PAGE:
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Drug Poisoning (Overdose)
Drug Poisoning (Overdose)
Drug poisoning (or drug overdose) can happen when a person takes more of a drug than can be broken down in the body. Overdoses can be fatal. Michigan had 2,738 drug poisoning (overdose) deaths in 2020 the most recent year data available on the MiTracking Data Portal. The number of drug overdose deaths among Michigan residents was over six times higher in 2020 compared to the number in 1999. Opioids are involved in the majority of drug overdose deaths.1 Anyone can become addicted to opioids (known as Opioid Use Disorder), even when prescription opioids are taken as directed.
Drug poisoning (overdose) fatal and nonfatal data are available for all drug and opioid-involved overdoses on the MiTracking data portal. The MODA dashboard contains a wide range of data on substance use disorder, including current trends, harm reduction, and vulnerability.
Drugs Commonly Involved in Overdose
Drugs commonly connected to drug overdose include:
- Benzodiazepines (ex: Xanax).
Opioids (Prescription and Illegal)
Opioids can be prescribed by a health care provider or taken/made illegally.
Prescription opioids are drugs intended to treat moderate-to-severe pain. Prescribed opioids commonly involved in overdose deaths include methadone, oxycodone, and hydrocodone.
Prescription opioids can be legally or illegally bought. They can be legitimately manufactured or created in underground labs. Prescription opioids can be made in the U.S. or another country. There is usually no way to tell the source of a prescription drug. In most overdose instances, we only know the substance that a deceased person tested positive for – not how the substance was purchased or what the substance was sold as.
For more information, visit CDC - Prescription Opioids.
Pharmaceutical fentanyl is a man-made opioid prescribed to treat severe pain.4 Fentanyl is very strong and deadly even in very small amounts. Illegal fentanyl is increasingly used as a “cutting agent” meaning it is added to other drugs, like heroin or cocaine, often without a user knowing.4 In addition, there are variations of fentanyl (called fentanyl analogues) that can be even stronger than fentanyl itself.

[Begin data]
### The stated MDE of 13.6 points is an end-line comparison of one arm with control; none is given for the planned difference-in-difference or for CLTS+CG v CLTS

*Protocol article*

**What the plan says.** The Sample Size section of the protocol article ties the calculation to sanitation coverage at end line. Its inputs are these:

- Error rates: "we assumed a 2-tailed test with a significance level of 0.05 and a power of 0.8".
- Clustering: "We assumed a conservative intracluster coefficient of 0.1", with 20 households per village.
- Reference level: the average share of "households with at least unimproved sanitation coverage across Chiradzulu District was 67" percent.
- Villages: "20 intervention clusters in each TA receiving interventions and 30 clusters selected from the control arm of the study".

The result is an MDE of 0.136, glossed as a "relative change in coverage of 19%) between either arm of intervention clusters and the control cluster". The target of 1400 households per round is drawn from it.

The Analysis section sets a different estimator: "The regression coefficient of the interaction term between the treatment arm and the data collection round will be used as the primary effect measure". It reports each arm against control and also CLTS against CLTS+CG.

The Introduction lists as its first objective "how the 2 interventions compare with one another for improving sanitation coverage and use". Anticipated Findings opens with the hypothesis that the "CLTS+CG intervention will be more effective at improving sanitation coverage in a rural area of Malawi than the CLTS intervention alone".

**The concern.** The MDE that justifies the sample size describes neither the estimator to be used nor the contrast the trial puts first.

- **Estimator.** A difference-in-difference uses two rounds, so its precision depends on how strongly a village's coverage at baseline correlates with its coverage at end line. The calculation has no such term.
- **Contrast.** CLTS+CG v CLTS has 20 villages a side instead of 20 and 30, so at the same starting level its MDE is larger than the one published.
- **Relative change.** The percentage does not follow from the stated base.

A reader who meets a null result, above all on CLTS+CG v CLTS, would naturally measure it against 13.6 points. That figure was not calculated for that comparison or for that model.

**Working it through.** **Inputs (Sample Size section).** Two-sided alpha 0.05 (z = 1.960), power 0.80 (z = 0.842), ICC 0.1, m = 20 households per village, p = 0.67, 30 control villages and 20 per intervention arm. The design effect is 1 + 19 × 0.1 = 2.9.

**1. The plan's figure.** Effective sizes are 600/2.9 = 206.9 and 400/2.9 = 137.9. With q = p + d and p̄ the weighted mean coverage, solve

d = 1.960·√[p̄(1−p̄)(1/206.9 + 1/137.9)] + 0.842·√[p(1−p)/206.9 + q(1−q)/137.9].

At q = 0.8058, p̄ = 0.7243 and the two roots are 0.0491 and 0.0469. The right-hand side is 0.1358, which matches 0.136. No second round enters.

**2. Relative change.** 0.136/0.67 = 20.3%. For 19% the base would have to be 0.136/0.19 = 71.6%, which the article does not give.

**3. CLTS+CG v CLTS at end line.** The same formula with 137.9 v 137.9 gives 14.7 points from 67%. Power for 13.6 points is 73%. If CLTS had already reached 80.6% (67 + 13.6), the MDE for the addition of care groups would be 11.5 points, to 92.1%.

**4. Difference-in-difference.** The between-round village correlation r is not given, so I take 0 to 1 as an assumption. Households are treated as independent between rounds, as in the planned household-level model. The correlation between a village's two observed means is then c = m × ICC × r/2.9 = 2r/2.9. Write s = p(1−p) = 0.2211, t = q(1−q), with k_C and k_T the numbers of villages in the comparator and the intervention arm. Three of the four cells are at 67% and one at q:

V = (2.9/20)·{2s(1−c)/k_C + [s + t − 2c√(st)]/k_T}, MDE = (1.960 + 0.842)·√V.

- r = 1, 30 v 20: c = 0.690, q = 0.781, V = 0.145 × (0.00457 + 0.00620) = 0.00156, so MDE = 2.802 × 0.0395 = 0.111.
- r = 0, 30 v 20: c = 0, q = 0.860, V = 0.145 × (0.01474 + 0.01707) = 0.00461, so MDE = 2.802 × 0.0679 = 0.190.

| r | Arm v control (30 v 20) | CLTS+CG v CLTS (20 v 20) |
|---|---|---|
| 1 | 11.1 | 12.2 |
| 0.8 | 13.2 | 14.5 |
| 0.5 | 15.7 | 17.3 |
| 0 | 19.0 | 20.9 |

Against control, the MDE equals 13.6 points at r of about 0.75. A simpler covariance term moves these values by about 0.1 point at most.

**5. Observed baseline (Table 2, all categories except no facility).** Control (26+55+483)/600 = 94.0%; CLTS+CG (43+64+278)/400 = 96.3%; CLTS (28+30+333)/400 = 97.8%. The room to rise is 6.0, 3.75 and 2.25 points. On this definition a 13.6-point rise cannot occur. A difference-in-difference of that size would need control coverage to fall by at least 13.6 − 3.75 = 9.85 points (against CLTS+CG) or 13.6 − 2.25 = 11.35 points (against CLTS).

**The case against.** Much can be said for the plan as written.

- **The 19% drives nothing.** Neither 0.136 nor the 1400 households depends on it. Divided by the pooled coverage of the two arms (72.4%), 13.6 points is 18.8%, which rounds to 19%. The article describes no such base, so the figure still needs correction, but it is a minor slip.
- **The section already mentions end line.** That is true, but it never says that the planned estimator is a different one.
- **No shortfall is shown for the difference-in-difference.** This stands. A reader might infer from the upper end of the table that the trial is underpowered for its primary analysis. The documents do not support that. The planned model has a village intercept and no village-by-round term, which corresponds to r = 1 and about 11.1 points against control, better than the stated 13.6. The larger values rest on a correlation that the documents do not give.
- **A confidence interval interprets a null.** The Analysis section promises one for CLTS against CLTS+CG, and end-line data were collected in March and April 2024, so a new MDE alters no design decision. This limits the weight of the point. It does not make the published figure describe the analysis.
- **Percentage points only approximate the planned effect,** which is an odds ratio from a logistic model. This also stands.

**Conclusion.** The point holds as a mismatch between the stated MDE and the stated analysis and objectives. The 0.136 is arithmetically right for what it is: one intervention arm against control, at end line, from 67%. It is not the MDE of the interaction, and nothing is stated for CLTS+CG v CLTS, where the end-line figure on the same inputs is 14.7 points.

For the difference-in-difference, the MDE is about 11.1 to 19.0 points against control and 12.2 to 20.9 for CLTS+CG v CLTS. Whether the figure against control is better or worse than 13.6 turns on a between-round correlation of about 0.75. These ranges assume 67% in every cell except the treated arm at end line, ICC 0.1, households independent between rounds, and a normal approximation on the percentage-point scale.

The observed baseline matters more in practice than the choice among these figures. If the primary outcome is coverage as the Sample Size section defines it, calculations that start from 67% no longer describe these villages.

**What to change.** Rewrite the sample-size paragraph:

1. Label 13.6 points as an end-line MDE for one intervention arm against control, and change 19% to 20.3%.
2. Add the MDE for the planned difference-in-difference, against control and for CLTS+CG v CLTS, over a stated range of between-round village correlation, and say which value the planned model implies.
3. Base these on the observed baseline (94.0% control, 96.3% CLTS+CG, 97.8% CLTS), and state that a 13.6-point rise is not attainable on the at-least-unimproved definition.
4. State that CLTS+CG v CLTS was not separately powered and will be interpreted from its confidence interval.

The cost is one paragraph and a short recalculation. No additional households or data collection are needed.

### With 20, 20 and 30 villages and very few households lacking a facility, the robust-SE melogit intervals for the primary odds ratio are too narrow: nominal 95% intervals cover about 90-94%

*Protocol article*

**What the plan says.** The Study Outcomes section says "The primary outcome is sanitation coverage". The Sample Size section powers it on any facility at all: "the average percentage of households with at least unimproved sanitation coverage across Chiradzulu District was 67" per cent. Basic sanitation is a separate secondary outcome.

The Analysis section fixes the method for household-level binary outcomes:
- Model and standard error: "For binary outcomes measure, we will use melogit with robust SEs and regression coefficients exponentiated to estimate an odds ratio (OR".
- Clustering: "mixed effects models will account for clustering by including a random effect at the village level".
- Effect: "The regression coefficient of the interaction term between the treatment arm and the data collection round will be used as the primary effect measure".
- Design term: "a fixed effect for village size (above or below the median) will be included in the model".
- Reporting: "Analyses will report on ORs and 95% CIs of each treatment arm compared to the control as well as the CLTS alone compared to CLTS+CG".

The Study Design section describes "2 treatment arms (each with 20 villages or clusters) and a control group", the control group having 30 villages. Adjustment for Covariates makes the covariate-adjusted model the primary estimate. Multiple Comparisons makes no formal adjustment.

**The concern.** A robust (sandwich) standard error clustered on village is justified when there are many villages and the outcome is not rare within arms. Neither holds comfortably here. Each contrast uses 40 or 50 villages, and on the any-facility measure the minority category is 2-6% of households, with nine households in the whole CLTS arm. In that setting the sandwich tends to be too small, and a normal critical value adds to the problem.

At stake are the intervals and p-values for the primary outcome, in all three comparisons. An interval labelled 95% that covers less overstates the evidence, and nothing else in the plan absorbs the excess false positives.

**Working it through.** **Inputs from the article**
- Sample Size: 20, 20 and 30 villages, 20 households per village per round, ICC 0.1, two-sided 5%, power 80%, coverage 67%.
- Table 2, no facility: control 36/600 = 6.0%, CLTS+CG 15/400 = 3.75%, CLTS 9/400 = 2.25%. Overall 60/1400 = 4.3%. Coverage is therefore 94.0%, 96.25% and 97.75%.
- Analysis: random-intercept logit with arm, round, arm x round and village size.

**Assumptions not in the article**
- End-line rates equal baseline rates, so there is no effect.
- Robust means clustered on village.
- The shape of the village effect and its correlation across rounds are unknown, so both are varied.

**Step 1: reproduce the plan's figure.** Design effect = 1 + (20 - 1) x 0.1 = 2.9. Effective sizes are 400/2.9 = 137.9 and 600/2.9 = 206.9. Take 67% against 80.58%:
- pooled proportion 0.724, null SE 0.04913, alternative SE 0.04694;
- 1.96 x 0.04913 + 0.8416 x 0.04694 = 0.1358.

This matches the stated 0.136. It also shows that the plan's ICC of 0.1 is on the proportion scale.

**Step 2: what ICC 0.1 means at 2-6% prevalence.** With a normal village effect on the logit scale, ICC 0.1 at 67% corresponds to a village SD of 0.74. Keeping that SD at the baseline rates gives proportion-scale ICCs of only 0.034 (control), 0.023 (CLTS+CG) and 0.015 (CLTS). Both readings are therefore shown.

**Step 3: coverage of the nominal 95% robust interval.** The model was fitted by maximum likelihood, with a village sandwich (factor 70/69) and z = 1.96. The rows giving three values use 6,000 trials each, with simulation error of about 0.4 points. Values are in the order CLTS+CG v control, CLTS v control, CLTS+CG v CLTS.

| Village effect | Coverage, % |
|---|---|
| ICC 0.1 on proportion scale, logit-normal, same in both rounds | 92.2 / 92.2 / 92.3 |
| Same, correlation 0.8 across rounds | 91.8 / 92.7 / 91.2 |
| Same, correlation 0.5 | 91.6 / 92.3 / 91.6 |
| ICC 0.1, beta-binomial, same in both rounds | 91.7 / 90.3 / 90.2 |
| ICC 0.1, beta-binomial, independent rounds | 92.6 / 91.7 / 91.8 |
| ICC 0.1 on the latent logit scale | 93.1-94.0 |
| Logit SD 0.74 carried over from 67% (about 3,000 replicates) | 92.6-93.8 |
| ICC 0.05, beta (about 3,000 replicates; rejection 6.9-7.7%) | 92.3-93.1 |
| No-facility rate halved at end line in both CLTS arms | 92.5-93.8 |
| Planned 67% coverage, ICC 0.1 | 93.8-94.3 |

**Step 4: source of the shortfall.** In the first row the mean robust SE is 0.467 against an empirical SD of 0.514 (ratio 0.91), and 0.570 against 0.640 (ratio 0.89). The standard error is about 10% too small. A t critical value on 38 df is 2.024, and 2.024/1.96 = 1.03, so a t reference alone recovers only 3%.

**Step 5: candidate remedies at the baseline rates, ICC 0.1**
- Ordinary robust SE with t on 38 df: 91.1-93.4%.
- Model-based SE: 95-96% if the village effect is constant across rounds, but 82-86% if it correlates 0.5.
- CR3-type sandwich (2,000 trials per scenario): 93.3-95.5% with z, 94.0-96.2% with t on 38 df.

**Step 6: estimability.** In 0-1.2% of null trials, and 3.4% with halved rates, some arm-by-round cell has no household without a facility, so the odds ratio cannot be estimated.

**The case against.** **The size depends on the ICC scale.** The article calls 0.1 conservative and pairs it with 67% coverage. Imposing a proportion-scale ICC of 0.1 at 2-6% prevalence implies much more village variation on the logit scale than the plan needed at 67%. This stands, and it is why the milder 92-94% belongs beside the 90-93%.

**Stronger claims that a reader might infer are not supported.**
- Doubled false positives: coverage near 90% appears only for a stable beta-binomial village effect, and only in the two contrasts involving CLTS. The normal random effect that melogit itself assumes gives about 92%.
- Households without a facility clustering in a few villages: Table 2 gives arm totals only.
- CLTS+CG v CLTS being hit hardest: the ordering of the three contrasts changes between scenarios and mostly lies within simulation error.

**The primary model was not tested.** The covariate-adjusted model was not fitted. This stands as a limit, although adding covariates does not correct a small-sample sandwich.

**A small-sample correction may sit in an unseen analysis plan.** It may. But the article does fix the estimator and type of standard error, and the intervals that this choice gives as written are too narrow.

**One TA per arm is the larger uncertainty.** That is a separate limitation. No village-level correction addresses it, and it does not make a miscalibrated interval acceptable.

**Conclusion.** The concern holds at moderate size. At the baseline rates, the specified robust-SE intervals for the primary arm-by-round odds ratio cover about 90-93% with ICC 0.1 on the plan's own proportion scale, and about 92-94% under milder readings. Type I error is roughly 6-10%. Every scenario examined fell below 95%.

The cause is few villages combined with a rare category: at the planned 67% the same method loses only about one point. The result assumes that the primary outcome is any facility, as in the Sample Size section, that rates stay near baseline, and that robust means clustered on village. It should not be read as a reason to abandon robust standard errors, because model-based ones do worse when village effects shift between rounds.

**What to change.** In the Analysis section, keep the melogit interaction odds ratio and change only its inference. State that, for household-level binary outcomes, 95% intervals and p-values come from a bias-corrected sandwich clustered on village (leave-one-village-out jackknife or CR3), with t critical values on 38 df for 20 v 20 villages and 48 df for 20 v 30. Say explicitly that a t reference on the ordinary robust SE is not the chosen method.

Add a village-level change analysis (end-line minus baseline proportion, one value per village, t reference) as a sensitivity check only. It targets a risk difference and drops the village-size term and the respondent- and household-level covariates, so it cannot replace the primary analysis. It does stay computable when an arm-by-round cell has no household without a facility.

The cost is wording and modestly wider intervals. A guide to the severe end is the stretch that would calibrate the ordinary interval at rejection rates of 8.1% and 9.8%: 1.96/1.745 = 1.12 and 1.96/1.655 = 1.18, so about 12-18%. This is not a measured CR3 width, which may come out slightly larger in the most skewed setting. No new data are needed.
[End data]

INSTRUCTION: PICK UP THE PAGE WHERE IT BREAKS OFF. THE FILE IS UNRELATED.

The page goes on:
For more information, visit CDC - Fentanyl.
Heroin is a strong, illegal opioid.3 It is often used in combination with other substances, such as alcohol, which can increase the risk of an overdose. Heroin is frequently injected, putting users at high risk of serious viral and bacterial infections.
For more information, visit CDC - Heroin.
Lowering the number and length of prescriptions for opioids will help lower misuse and overdose numbers. It is important to remember the risks of prescribing opioids can outweigh benefits.6
Providers can use the Michigan Automated Prescription System (MAPS) to:
- Determine opioid abuse risk.
- Prevent patients from obtaining opioid prescriptions from multiple providers.
- Track controlled substances.
- Talk to patients about the risks of opioid prescriptions.
For more information, visit CDC - Improve Opioid Prescribing.
Drug Take-Back Locations
Unused prescriptions can be stolen and used by others. Safely storing or properly disposing of these drugs helps decrease abuse and protects the environment. Drugs can be dropped off at take-back locations for safe disposal.
For more information, visit EGLE - Drug Disposal.
Syringe Service Programs (SSPs)
Michigan has many SSPs across the state which provide a number of services, including:
- Syringe disposal (safe throwing away of needles).
- Clean syringe pick-up.
- Recovery coaching.
- Help finding care.
SSPs reconnect marginalized community members to their community. SSPs empower people to make positive changes in their lives. SSPs focus on building relationships and provide people access to other vital services.
For more information, visit Michigan Syringe Service Programs.
Naloxone is a drug that can reverse the effects of opioid overdose when given in time. Medicaid will cover Naloxone, and many nonprofit organizations distribute the drug (organizations can request Naloxone through the MDHHS Naloxone portal). Pharmacists can dispense Naloxone without a prescription under Michigan law.
Learn more about Naloxone in Michigan.
Michigan’s Good Samaritan Law
Michigan’s Good Samaritan Law prevents someone from being arrested for illegal drug possession if they are trying to find medical assistance for an overdose in some situations. This law prioritizes saving lives during a drug overdose over criminal prosecutions of persons using illegal drugs.7